It doesn’t matter if you are on the stage or in the sanctuary, or subject in a painting, it matters where your eyes are focused. In a painting it matters because your eyes direct the viewer. For an easy example, think of every painting you’ve ever seen of the manger at Christmas. Look at anybody’s eyes and their stare will lead you back to the baby Jesus. Often even the ox and ass (rarely the sheep) are staring, mysteriously mesmerized by Him as if he had snacks hidden in his swaddling clothes. Their stare constantly draws your eyes back to Him also.
There is a painting in my dentist’s office (shown below) that shows about 5 people looking off into the distance at something out of the range of the painting. The viewer is left wondering, “What are they looking at? Of what am I being left out? Who are these people? What is the NAME of this painting so that it may give me a clue? Are they waiting for fireworks? Is it the sunset? Are there buffalo out on the range?
As it turns out this painting is called, “People Out in the Sun” by Edward Hopper (1960) and these awkward looking people are actually manikins placed within the field of a nuclear bomb test to see how it would effect humans. Suddenly this is a very interesting if not disturbing painting.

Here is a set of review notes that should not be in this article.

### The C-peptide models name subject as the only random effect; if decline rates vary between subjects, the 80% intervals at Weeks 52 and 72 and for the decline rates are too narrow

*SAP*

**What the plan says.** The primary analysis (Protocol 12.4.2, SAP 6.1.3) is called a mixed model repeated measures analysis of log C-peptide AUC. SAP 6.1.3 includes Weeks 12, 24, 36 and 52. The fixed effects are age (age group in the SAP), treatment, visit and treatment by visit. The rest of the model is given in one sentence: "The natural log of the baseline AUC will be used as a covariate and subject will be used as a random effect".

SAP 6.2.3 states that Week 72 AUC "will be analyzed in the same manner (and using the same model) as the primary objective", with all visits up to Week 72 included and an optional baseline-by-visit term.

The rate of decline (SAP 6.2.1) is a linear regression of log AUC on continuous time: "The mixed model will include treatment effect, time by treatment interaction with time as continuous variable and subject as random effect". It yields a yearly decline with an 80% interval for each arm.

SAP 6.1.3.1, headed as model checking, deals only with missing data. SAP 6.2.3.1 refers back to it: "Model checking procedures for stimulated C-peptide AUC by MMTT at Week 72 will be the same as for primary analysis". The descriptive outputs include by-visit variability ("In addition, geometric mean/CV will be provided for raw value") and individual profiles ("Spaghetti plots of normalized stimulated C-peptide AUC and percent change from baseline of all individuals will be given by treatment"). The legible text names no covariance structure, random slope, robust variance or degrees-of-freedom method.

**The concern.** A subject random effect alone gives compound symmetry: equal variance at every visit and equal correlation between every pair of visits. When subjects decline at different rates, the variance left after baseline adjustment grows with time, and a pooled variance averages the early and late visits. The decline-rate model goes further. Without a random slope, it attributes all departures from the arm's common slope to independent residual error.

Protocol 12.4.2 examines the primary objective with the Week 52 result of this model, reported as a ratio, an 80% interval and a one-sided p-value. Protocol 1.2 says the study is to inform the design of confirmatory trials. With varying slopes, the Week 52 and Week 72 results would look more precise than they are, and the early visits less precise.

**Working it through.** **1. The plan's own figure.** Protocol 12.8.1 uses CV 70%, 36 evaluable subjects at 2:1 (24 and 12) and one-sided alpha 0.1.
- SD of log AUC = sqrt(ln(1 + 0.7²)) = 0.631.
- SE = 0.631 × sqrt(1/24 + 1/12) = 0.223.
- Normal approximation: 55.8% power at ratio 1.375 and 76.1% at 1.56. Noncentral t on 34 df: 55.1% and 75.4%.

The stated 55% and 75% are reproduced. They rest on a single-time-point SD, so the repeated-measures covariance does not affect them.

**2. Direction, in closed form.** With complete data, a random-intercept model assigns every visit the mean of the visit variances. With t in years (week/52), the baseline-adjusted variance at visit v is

But I digress.
If you are on stage (and you are a good actor that doesn’t want to steal focus), your eyes are GLUED to what is going happening on stage so that if an audience member looks at you, their eyes are directed back to the action (unless the action is particularly bad and you are particularly interesting looking.) If you are looking elsewhere, people will look to see at what you are looking. If an altar server is looking into the sacristy and smiling instead of paying attention to the consecration, people who inadvertently look at the server will start to wonder what he is looking at instead of being present at the Mass.
If you are a community leader and someone else is speaking before a crowd, you look at the person speaking and are not gossiping with your neighbor. Because of who you are, people will take their cue from you. (Not important to him, maybe it shouldn’t be so important to me.)
So it is with life. Our eyes must be firmly set on Jesus and eternal life. When we focus too much on the things of the world, especially if we are leaders, bosses, parents, elders, popular figures, then we tempt others to forget about keeping their attention on that which is true, eternal, and most important and are distracted by trying to find out what is so fascinating about things that will pass.